Islamic Art and Science Exhibition
Islamic art and science exhibitions are quite common. What is not so common is when it is held at a shopping mall.
"Iqra': The Garden of Wisdom" is an apt theme for this 13-day exhibition (from 12th to 24th of September 2008).
This Islamic art and science exhibition was held at one of the walkways at Queensbay Mall in Penang.
Despite limited space, an astonishing array of artifacts and artwork were displayed in a very attractive setting.
The artifacts were carefully chosen by the curator, Ruzaika Omar Basaree, who is also an accomplished artist.
Most of them reflected the achievement by the Muslims in science and art at the peak of its civilization.
From West Asia, well known as Andalusia - Spain, Turkey and Persia (Iran), especially, followed by their influence in South East Asia, especially the Malay peninsula.
The examples of Islamic art and science were numerous: calligraphy work, old navigation and astronomy apparatus, a sun dial, a giant incense burner, pottery with Arabic calligraphy and even a full set of brass chain mail helmet and armor were on display. Books of Islamic architecture and the beautiful handwritten holy Al-Quran were made available to the public to appreciate.
The progress in science and art mostly indicated how well advanced a civilization was. In order for both to prosper, the patrons of art and science, which in most cases the ruling governments, must be ready to provide enough funds for work and research to be carried out. Since progress in these fields required a lot of time also, only the true intellects would appreciate the value of the outcome.
It was interesting to note as it was forbidden in Islam to copy animals or human forms, even for artistic purposes, the Islamic art emerged in the forms of beautiful geometry, calligraphy and architecture. Some of these were embedded in objects used for daily living.
The artifacts were gathered from several resources. Some belonged to the permanent collection of Tuanku Fauziah Museum and Art Gallery, USM. Some of them came from the M.A.R museum of Terengganu, the Asian Art museum of University Malaya and also Galeri Pusaka Moyang (Ancestors' Heritage Gallery).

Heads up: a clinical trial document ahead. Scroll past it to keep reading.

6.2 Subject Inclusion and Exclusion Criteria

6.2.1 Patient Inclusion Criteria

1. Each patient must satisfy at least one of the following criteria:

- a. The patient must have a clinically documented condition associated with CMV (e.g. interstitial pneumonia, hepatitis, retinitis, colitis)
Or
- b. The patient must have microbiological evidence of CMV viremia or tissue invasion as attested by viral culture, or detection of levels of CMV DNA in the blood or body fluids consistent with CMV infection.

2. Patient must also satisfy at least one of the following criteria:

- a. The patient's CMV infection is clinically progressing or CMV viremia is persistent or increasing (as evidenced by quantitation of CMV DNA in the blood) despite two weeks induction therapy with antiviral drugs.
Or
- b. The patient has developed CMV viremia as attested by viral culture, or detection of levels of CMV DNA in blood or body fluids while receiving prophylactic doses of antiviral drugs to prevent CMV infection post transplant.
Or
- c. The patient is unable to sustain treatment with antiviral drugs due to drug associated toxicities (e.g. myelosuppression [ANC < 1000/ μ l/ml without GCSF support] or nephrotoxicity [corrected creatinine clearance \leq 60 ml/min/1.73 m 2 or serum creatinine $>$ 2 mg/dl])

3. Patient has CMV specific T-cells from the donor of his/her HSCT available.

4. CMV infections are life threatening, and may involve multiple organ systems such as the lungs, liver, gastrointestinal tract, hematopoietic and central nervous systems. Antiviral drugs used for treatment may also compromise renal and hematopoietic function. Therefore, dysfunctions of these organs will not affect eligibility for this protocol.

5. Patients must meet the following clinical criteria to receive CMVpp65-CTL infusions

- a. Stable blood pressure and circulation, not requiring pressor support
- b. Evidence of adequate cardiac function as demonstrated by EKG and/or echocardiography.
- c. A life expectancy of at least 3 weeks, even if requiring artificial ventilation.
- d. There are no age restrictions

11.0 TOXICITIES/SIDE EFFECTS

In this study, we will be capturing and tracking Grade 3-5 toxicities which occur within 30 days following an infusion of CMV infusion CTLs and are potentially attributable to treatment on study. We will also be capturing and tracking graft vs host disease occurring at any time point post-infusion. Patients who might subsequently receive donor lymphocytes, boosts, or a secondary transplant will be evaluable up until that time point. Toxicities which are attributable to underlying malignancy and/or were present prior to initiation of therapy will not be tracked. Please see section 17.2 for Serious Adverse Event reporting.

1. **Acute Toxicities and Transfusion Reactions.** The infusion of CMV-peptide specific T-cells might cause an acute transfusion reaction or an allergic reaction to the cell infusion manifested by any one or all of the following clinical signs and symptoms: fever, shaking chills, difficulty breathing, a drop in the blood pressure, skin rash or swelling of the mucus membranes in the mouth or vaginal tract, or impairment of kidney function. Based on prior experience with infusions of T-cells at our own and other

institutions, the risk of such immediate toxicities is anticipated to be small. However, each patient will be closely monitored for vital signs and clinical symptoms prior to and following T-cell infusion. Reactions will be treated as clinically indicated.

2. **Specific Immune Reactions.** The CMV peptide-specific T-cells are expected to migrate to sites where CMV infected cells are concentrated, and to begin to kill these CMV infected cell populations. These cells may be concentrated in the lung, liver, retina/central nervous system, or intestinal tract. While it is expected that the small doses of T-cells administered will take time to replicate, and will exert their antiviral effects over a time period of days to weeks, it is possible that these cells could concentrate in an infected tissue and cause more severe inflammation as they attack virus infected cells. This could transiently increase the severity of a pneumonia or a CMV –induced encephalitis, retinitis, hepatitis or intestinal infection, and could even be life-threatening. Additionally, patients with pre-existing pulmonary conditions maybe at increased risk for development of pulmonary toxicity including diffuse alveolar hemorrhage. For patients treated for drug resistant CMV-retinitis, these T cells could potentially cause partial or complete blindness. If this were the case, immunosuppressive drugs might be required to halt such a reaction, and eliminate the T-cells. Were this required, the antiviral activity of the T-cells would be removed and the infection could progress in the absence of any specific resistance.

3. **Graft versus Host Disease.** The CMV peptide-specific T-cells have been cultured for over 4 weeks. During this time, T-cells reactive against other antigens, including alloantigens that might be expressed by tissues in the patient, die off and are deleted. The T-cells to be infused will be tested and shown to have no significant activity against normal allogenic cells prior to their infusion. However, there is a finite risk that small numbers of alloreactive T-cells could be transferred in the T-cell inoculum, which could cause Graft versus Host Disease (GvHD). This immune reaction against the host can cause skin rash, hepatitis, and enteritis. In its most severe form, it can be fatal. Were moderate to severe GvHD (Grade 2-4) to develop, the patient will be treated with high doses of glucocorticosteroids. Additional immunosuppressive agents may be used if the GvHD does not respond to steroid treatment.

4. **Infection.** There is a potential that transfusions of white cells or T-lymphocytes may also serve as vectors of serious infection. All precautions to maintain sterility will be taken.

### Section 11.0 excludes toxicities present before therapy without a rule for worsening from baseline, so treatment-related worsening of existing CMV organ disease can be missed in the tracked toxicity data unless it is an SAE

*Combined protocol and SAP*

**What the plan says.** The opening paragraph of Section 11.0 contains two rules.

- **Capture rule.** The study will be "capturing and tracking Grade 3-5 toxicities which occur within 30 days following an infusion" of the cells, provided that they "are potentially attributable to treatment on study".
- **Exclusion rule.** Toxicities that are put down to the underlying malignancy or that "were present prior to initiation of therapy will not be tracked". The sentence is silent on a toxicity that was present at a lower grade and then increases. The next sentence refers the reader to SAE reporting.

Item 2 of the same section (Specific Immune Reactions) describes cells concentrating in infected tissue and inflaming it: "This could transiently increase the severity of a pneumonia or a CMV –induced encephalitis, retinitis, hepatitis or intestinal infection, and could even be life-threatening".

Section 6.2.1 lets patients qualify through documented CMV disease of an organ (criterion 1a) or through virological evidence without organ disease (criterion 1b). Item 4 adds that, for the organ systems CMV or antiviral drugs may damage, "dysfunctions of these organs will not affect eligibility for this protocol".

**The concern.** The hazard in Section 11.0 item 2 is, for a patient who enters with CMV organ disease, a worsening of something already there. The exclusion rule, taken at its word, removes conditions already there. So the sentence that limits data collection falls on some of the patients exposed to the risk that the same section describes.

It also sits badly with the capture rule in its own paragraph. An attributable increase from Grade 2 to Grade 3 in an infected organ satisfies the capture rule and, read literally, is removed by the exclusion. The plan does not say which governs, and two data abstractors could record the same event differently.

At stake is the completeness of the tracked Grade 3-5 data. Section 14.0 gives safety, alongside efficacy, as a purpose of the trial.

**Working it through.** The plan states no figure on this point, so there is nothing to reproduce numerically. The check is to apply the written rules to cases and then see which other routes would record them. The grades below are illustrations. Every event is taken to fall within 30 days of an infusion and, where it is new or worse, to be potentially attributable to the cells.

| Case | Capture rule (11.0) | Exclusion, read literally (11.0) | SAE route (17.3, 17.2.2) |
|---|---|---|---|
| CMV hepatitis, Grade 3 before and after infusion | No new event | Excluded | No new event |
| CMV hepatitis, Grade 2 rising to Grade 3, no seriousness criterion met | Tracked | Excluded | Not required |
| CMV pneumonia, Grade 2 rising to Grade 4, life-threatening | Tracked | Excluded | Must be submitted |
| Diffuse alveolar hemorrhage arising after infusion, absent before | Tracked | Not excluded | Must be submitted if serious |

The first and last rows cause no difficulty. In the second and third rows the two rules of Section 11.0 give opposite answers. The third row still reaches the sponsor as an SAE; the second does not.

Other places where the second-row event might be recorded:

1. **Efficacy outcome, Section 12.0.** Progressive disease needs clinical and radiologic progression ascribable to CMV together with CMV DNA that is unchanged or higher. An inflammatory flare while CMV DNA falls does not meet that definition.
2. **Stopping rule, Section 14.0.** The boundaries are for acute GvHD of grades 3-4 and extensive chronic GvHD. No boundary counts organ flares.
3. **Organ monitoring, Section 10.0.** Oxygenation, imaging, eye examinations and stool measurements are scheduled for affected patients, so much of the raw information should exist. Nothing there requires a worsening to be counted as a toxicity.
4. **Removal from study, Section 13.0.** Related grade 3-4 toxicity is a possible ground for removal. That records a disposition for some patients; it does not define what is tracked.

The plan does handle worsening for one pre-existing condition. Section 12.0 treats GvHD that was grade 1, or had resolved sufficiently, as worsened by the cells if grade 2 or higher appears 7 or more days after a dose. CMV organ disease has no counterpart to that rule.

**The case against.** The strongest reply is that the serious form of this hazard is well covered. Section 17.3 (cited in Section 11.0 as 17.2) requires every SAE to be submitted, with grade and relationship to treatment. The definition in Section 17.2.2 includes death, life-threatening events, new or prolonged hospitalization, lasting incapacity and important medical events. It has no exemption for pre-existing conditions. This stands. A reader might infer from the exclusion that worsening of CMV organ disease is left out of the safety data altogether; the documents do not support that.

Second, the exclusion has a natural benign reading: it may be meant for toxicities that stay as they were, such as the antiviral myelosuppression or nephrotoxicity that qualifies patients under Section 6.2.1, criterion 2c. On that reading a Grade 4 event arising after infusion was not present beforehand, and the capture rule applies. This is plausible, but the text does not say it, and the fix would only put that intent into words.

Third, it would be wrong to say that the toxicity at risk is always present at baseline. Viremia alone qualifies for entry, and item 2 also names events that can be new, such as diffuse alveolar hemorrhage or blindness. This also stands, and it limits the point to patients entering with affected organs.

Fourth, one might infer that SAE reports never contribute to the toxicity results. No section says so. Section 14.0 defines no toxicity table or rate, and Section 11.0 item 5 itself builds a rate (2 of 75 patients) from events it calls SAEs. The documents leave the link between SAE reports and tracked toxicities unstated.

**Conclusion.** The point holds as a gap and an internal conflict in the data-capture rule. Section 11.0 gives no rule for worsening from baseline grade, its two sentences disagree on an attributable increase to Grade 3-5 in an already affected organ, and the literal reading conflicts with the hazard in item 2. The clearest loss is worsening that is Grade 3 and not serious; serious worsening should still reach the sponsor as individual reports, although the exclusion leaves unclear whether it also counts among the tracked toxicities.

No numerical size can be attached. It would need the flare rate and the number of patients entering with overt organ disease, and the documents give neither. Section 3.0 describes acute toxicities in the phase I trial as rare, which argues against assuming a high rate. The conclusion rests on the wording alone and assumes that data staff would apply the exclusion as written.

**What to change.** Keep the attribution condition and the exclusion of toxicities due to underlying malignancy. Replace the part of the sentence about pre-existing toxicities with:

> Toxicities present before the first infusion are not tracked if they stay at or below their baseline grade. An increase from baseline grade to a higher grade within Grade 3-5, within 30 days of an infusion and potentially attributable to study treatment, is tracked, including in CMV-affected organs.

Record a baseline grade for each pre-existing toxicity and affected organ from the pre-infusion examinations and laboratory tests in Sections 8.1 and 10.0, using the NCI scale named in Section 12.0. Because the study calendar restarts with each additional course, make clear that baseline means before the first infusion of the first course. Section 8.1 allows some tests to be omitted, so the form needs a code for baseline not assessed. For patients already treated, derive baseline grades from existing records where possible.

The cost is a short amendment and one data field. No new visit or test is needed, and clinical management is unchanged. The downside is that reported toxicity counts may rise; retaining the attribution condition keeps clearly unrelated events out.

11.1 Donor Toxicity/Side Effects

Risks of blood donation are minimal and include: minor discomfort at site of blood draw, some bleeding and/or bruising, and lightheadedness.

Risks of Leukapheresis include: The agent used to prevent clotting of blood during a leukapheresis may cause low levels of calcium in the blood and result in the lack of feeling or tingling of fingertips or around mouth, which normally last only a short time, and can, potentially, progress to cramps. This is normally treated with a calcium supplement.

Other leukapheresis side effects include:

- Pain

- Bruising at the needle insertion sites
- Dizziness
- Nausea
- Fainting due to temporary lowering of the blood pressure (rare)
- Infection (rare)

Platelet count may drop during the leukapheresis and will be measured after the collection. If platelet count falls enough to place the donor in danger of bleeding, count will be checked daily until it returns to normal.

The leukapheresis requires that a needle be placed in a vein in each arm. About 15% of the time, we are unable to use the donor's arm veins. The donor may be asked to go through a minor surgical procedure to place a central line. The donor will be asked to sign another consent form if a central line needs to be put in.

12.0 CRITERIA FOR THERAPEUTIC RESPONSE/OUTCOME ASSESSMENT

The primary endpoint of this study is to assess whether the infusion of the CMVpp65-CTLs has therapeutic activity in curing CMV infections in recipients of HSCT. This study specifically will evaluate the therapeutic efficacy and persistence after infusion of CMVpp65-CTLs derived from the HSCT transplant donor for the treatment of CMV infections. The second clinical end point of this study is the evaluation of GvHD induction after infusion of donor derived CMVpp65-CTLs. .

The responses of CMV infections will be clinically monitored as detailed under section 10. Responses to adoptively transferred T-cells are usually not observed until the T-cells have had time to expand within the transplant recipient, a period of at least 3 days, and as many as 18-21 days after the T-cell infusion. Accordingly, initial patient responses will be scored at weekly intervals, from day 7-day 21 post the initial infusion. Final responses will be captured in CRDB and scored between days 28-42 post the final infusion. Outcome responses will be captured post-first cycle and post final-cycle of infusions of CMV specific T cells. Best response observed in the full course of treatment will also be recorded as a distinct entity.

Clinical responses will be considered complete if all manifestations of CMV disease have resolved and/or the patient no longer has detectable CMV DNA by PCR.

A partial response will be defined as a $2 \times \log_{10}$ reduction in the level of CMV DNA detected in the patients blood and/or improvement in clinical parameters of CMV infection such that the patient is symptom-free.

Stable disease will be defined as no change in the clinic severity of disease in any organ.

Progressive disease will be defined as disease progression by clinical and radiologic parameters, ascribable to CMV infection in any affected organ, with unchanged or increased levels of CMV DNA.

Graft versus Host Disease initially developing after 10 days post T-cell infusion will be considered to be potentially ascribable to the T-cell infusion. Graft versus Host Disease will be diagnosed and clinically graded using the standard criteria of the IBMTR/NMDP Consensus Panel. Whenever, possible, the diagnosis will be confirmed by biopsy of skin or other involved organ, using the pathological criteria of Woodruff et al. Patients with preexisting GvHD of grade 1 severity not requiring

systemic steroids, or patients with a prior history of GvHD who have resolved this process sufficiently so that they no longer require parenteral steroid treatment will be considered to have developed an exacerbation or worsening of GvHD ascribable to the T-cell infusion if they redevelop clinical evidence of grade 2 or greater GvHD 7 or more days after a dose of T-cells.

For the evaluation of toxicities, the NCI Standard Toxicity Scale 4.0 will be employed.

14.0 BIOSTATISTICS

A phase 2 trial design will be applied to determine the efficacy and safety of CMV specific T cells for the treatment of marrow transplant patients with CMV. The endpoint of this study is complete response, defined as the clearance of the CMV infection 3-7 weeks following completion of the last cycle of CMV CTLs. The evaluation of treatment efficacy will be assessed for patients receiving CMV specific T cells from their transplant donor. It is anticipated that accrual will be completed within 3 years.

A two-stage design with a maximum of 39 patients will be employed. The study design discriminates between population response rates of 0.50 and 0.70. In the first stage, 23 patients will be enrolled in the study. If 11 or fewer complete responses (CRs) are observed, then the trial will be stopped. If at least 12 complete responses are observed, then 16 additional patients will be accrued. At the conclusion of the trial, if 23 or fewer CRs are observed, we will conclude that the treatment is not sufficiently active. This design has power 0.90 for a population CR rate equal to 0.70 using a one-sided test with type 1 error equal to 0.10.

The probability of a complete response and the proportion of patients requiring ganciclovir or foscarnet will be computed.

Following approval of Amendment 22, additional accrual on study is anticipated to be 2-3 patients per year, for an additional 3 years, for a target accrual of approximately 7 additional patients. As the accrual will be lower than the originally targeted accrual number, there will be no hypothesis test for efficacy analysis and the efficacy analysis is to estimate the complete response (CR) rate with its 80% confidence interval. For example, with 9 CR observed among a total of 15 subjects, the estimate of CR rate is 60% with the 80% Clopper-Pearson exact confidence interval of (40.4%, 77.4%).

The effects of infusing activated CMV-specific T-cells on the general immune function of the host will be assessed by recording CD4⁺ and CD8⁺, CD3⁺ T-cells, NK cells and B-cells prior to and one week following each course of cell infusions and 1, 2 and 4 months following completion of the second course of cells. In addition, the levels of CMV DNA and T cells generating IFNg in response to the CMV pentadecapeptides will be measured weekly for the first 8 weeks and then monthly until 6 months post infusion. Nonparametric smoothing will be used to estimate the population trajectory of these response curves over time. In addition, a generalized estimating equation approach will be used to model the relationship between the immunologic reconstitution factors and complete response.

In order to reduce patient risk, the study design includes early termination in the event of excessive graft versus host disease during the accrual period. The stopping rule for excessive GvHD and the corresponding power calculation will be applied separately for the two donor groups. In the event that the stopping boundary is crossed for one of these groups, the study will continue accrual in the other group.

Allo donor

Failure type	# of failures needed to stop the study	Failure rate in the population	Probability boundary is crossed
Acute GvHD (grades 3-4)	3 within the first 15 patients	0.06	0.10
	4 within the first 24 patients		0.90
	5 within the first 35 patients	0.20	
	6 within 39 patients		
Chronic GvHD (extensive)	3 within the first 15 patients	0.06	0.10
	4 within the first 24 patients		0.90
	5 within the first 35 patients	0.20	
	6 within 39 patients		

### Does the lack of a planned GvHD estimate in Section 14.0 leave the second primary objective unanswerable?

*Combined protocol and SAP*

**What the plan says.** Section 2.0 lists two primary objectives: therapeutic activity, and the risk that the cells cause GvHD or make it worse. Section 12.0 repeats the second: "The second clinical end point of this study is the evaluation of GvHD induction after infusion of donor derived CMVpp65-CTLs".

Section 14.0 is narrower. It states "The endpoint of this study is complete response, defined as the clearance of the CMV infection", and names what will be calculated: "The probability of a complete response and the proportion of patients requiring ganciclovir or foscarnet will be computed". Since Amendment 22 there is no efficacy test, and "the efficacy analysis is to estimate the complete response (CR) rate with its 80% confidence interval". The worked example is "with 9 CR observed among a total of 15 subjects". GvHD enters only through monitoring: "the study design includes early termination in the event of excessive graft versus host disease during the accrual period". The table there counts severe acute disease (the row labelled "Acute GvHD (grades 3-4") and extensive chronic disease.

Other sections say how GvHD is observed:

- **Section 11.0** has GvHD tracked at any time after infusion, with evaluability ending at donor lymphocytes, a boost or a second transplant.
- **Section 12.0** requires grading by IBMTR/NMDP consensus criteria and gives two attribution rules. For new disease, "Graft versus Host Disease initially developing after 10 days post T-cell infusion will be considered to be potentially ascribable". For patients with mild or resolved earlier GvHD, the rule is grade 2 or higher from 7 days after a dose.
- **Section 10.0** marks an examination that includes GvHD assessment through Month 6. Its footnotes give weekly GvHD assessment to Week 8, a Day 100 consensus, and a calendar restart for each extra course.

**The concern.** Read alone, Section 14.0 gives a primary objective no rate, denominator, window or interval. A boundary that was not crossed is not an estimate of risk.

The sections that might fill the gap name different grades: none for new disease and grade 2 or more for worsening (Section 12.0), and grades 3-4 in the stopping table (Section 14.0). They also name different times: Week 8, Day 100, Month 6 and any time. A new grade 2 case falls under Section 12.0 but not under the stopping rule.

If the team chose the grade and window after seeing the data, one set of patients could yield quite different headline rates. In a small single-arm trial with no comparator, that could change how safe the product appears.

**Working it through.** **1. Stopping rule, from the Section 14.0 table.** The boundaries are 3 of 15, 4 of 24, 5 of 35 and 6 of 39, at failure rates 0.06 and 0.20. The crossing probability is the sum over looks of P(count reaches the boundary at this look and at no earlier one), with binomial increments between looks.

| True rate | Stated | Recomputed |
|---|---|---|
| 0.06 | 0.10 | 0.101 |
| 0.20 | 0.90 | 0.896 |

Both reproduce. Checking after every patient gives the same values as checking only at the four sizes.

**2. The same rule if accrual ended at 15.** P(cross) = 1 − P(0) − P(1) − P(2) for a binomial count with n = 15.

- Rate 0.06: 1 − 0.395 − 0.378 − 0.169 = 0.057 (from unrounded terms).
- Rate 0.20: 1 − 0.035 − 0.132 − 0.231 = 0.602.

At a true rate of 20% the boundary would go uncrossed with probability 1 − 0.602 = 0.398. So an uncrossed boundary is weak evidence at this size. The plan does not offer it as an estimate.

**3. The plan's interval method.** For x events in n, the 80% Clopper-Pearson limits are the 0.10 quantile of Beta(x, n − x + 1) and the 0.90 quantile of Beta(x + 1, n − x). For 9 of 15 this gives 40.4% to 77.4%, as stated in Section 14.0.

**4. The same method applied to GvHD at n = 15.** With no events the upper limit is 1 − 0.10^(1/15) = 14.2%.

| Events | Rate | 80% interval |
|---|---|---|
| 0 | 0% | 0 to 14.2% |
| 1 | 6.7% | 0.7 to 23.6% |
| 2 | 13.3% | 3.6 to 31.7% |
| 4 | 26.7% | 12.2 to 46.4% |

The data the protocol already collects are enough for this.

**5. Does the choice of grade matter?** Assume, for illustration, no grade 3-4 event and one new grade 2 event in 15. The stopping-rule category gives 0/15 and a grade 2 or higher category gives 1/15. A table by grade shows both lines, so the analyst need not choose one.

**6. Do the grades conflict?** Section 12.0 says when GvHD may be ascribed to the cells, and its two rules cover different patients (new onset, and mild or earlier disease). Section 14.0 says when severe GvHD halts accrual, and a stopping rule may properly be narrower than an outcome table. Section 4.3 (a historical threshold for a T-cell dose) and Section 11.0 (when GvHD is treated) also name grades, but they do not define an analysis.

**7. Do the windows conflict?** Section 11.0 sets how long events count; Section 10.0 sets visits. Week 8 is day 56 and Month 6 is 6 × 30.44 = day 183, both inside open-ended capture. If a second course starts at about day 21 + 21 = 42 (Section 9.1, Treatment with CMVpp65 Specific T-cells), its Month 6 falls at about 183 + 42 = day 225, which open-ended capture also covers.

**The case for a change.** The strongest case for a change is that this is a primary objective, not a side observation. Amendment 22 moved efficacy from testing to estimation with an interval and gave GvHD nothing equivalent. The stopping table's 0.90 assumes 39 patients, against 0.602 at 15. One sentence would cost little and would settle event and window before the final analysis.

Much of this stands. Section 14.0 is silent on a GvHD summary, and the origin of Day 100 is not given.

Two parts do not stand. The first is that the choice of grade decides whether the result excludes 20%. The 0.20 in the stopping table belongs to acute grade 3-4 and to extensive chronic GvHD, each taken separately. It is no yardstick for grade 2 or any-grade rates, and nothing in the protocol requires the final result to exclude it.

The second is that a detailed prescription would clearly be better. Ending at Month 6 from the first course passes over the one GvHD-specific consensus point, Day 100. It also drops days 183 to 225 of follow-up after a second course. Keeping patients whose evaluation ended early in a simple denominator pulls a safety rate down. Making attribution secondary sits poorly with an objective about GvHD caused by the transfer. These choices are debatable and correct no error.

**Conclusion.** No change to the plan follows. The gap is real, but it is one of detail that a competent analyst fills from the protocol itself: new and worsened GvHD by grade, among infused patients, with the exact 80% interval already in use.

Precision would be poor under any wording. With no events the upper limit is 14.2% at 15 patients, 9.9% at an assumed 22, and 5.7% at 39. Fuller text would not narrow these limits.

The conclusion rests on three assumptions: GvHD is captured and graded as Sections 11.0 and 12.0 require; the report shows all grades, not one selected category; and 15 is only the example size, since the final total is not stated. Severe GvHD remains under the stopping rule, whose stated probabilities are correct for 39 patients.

The set up of the Islamic art and science display was very user-friendly and interactive. Visitors were encouraged to participate.
For example, 3-D glasses were ready for anyone to put them on in order to see the splendor of 3-D images of some of the great architectural work in the Islamic world.
There were also blank geometry patterns for children to color. By encouraging these young visitors to participate, their visits would be more lasting and meaningful in their minds.
Other events were also scheduled alongside the daily exhibition. There were a nasyid (Islamic choir) show, kompang show (Malay hand-held drums), congkak playing (a traditional Malay game requiring a high counting skill), calligraphy sessions (both Arabic and Chinese Muslim art), together with an astronomy talk by a lecturer from USM. These events were to be done on different days.
This exhibition of course tied in nicely with the month of Ramadhan. After all, the first verse of the Al-Quran, the Suratul-Iqra' was revealed to the Prophet Muhammad in this month. Iqra' means "read" in Arabic. By being able to read, one gathers the "Garden of Wisdom" in one's life.
The purpose of this exhibition is also to create public awareness about the existence of USM's Tuanku Fauziah Museum and Art Gallery which until now still is an obscure place for many of us. This museum should have more visitors as they prepare a lot of activities to make your visit very educational and interesting.
The activities range from short science projects for children, cultural shows to corporate bodies and also art and craft workshops (like batik and t-shirt printing). The fees are also very reasonable considering the quality of instruction being offered.
This museum took a bold step by bringing its products to where people were. However, I still think there is still room for improvement. This exhibition should have had more visitors if it was widely publicized before it was held. It would also attract more participants if the area allocated had more passers-by traffic, like the main central concourse.
I know the choice made by the management was purely on economic reason. Still, this exhibition was a success and the effort should be very much lauded.
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